The rally in oil prices has all but expunged any likelihood that Saudi Aramco will fail to meet its $75 billion dividend payout next year, according to Bank of America Corp.
Far from missing the payment, the company may even boost it in 2022 as it increases production and benchmark crude prices head back toward $70 a barrel, the bank said.
Aramco’s pledge to pay an annual $75 billion to shareholders during its first five years as a publicly traded company was thrown into doubt last year as oil tumbled amid the Covid-19 pandemic, prompting the company to slash spending and increase borrowing. It also put an additional strain on Saudi Arabia’s finances. The government, which owns 98 percent of Aramco after selling shares in a December 2019 initial public offering, has depended on the dividend to help plug its budget deficit.
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“Aramco would be well-placed to implement its higher dividend distribution guidance given during the IPO and even increase dividends beyond its minimum $75 billion pledge,” Bank of America analysts including Houston-based Doug Leggate and Karen Kostanian in Moscow said in a report. “Aramco is one of the few companies globally that can substantially boost output without committing additional capex.”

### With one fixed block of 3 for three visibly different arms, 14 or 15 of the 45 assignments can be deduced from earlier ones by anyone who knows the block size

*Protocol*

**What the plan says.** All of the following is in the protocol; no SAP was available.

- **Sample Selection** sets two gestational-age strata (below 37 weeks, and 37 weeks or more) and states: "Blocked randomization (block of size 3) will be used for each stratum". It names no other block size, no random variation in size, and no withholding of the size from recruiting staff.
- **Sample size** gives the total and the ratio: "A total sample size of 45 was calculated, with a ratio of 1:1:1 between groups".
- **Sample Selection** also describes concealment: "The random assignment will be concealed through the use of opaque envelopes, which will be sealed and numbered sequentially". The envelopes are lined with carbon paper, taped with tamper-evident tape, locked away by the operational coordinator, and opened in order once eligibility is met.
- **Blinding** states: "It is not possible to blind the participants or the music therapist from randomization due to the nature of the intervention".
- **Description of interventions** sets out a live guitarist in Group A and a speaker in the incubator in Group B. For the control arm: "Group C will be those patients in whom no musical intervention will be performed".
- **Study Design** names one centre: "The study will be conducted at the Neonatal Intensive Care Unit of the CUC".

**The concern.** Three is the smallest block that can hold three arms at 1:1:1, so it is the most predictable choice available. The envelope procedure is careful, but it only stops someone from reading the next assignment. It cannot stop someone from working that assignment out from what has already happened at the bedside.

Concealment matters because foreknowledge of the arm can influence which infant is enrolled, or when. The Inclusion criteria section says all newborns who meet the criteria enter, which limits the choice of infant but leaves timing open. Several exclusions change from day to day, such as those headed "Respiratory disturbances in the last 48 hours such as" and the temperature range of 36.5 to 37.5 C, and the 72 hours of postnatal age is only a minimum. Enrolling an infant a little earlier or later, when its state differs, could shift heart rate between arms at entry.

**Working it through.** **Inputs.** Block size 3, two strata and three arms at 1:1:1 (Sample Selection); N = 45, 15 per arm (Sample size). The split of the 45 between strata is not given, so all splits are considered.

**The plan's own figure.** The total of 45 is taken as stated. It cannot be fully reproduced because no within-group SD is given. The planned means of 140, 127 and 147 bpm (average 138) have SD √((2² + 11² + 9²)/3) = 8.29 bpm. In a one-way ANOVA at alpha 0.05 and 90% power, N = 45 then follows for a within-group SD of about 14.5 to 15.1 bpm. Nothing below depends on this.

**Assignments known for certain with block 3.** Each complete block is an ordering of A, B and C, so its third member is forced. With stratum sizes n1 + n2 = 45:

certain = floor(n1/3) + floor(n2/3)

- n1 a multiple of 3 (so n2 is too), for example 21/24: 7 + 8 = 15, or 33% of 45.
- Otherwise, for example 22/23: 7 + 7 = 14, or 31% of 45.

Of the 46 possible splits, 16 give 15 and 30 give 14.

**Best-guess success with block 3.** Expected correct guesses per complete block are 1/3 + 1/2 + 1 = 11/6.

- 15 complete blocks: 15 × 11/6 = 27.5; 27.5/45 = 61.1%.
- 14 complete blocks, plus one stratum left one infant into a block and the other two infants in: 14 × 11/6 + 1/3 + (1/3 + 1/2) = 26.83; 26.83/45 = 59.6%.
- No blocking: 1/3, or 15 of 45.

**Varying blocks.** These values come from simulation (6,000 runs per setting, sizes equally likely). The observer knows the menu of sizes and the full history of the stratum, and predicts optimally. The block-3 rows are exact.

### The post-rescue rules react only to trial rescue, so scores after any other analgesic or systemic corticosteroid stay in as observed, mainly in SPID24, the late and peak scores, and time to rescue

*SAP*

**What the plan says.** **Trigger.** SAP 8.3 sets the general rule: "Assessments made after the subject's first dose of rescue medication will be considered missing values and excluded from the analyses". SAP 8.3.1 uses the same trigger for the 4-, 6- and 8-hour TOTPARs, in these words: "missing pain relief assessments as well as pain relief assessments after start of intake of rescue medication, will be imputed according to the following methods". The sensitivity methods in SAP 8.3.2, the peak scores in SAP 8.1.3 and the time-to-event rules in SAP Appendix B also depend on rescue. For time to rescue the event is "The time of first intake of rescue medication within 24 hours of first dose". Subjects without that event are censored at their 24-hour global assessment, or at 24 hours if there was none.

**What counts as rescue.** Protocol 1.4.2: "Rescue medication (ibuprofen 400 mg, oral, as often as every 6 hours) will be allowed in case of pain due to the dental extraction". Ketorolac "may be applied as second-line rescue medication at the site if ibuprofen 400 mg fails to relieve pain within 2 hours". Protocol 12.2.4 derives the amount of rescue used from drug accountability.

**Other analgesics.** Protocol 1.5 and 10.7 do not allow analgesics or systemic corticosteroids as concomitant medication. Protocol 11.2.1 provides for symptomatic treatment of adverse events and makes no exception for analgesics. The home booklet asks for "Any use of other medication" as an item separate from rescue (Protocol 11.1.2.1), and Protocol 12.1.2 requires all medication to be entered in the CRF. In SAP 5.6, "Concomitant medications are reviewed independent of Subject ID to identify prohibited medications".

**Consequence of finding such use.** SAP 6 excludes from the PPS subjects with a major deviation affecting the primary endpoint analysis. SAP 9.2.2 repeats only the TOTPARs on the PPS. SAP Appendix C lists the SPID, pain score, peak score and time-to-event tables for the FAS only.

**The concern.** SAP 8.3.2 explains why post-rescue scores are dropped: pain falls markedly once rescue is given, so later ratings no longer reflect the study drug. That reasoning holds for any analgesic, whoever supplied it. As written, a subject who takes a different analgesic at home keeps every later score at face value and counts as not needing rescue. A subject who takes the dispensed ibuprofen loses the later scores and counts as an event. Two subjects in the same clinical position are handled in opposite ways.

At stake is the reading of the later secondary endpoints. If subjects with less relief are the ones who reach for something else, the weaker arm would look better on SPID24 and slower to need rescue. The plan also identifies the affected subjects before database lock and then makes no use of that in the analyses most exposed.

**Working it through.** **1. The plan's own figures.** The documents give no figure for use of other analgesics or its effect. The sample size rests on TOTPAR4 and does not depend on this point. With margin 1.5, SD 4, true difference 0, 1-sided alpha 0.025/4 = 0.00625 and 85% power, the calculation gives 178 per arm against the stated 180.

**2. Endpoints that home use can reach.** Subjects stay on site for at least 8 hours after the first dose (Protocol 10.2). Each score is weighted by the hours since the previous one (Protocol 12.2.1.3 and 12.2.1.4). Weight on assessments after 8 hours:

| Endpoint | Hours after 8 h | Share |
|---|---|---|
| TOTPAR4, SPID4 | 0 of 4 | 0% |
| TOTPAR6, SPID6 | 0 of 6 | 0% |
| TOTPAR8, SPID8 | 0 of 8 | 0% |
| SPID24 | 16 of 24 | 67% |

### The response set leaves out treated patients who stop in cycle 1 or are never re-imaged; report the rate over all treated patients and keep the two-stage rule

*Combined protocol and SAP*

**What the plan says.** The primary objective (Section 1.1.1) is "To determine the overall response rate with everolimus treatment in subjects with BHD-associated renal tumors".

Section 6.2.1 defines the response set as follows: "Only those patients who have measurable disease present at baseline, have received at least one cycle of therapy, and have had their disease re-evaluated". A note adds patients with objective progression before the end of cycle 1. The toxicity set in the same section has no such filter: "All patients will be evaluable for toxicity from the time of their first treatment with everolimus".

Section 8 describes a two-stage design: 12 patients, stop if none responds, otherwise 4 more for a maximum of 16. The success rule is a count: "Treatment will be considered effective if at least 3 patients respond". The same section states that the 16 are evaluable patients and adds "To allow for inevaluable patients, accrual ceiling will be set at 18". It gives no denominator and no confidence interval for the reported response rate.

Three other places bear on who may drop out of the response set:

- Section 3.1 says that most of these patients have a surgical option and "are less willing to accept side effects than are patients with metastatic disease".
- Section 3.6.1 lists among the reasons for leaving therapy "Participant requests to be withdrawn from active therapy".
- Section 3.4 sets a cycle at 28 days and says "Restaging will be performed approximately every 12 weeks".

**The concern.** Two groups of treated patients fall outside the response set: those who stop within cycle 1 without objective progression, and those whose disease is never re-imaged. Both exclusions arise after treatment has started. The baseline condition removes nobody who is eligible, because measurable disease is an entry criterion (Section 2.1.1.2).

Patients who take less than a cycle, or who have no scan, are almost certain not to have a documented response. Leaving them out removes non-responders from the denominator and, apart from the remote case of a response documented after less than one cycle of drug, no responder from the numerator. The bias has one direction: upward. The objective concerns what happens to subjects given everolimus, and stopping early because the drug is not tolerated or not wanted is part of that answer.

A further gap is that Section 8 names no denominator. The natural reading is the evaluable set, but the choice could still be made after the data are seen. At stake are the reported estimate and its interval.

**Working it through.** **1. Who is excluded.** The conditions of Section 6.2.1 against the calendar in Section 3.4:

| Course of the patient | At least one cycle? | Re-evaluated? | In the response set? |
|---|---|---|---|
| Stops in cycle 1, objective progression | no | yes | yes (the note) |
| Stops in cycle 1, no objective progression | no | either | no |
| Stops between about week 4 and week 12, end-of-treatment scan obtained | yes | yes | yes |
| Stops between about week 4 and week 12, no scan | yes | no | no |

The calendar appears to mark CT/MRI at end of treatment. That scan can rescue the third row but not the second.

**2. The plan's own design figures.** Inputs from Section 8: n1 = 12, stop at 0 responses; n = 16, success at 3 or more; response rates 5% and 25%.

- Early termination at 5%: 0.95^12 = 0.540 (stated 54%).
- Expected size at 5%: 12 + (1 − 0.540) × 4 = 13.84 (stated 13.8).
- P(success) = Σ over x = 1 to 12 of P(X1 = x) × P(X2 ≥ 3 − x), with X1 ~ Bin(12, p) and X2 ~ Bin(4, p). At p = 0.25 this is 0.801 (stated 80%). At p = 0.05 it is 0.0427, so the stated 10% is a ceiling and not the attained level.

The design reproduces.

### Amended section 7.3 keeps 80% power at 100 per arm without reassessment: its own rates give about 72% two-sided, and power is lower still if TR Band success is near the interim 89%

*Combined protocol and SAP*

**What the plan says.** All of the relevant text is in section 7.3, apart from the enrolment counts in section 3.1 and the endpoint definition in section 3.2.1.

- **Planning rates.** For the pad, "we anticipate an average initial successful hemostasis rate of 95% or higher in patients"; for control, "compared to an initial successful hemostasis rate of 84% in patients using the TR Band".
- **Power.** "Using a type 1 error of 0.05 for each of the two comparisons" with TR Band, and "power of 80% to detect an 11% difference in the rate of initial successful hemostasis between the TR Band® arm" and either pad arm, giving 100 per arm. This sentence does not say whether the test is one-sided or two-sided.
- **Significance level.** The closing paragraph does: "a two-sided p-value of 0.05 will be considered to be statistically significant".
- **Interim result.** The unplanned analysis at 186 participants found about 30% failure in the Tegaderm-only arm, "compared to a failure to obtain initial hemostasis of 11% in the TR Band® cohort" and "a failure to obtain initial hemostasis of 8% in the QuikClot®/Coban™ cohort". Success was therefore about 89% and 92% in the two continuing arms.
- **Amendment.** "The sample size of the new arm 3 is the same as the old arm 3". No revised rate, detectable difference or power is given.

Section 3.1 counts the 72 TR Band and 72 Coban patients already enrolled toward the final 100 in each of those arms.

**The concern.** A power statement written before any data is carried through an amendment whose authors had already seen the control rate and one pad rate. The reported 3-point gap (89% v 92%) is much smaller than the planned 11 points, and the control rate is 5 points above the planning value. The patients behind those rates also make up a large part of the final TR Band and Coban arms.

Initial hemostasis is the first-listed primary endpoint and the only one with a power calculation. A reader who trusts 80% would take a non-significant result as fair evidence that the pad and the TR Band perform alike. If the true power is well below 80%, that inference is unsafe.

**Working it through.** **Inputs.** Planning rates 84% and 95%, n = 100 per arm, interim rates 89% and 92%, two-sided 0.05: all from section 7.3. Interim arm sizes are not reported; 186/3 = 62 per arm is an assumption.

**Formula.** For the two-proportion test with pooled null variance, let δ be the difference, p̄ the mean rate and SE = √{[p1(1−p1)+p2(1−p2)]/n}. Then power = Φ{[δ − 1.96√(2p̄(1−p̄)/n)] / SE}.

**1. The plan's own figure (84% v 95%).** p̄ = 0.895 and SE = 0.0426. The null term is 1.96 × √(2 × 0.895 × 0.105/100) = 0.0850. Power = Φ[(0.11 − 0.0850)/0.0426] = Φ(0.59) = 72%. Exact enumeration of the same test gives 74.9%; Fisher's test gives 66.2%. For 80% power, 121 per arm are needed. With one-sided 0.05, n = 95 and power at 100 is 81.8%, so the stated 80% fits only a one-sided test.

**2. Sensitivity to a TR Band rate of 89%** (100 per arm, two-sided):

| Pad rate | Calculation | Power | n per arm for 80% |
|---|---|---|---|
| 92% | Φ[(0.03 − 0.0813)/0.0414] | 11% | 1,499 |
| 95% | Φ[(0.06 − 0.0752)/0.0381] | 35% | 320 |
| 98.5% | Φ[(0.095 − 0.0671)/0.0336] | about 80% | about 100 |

Saudi Arabia, the world’s largest crude exporter, is benefiting as oil rebounds from last year’s slump amid OPEC+ production limits and signs of a global economic recovery. Brent, a benchmark for more than half the world’s oil, jumped 4.9 percent last week to $69.36 a barrel as of Friday, its highest close in almost two years.
The potential for higher dividend payouts is already priced into Aramco’s stock, according to Bank of America, which left its target for the shares unchanged at 35 riyals. The shares rose as much as 2.3 percent to 36 riyals in Riyadh on Sunday. They have gained 2 percent this year.
The bank’s report was published on Thursday, before a decision by the Organization of Petroleum Exporting Countries and partners like Russia to continue with its policy of supply restraints, which gave a further boost to prices.
Saudi Arabia also said last week it would delay by an extra month plans to start returning 1 million barrels a day to the market, which gave a further boost to prices.